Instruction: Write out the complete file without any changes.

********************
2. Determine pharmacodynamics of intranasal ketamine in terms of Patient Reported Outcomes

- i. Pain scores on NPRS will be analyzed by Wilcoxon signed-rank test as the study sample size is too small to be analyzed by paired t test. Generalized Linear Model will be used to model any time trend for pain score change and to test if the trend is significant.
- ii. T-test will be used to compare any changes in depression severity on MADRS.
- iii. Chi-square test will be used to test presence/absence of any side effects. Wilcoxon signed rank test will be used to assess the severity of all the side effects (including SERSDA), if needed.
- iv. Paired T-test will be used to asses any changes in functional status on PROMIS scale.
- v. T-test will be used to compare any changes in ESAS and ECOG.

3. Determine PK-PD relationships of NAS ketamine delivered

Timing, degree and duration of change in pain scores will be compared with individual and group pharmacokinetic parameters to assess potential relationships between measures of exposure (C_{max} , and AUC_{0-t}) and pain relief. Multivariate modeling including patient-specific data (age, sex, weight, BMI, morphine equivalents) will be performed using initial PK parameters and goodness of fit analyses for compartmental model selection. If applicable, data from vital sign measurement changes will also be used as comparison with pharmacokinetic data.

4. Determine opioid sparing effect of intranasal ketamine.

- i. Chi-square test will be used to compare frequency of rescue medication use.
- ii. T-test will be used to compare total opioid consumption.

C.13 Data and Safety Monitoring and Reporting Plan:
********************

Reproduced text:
2. Determine pharmacodynamics of intranasal ketamine in terms of Patient Reported Outcomes

- i. Pain scores on NPRS will be analyzed by Wilcoxon signed-rank test as the study sample size is too small to be analyzed by paired t test. Generalized Linear Model will be used to model any time trend for pain score change and to test if the trend is significant.
- ii. T-test will be used to compare any changes in depression severity on MADRS.
- iii. Chi-square test will be used to test presence/absence of any side effects. Wilcoxon signed rank test will be used to assess the severity of all the side effects (including SERSDA), if needed.
- iv. Paired T-test will be used to asses any changes in functional status on PROMIS scale.
- v. T-test will be used to compare any changes in ESAS and ECOG.

3. Determine PK-PD relationships of NAS ketamine delivered

Timing, degree and duration of change in pain scores will be compared with individual and group pharmacokinetic parameters to assess potential relationships between measures of exposure (C_{max} , and AUC_{0-t}) and pain relief. Multivariate modeling including patient-specific data (age, sex, weight, BMI, morphine equivalents) will be performed using initial PK parameters and goodness of fit analyses for compartmental model selection. If applicable, data from vital sign measurement changes will also be used as comparison with pharmacokinetic data.

4. Determine opioid sparing effect of intranasal ketamine.

- i. Chi-square test will be used to compare frequency of rescue medication use.
- ii. T-test will be used to compare total opioid consumption.

C.13 Data and Safety Monitoring and Reporting Plan: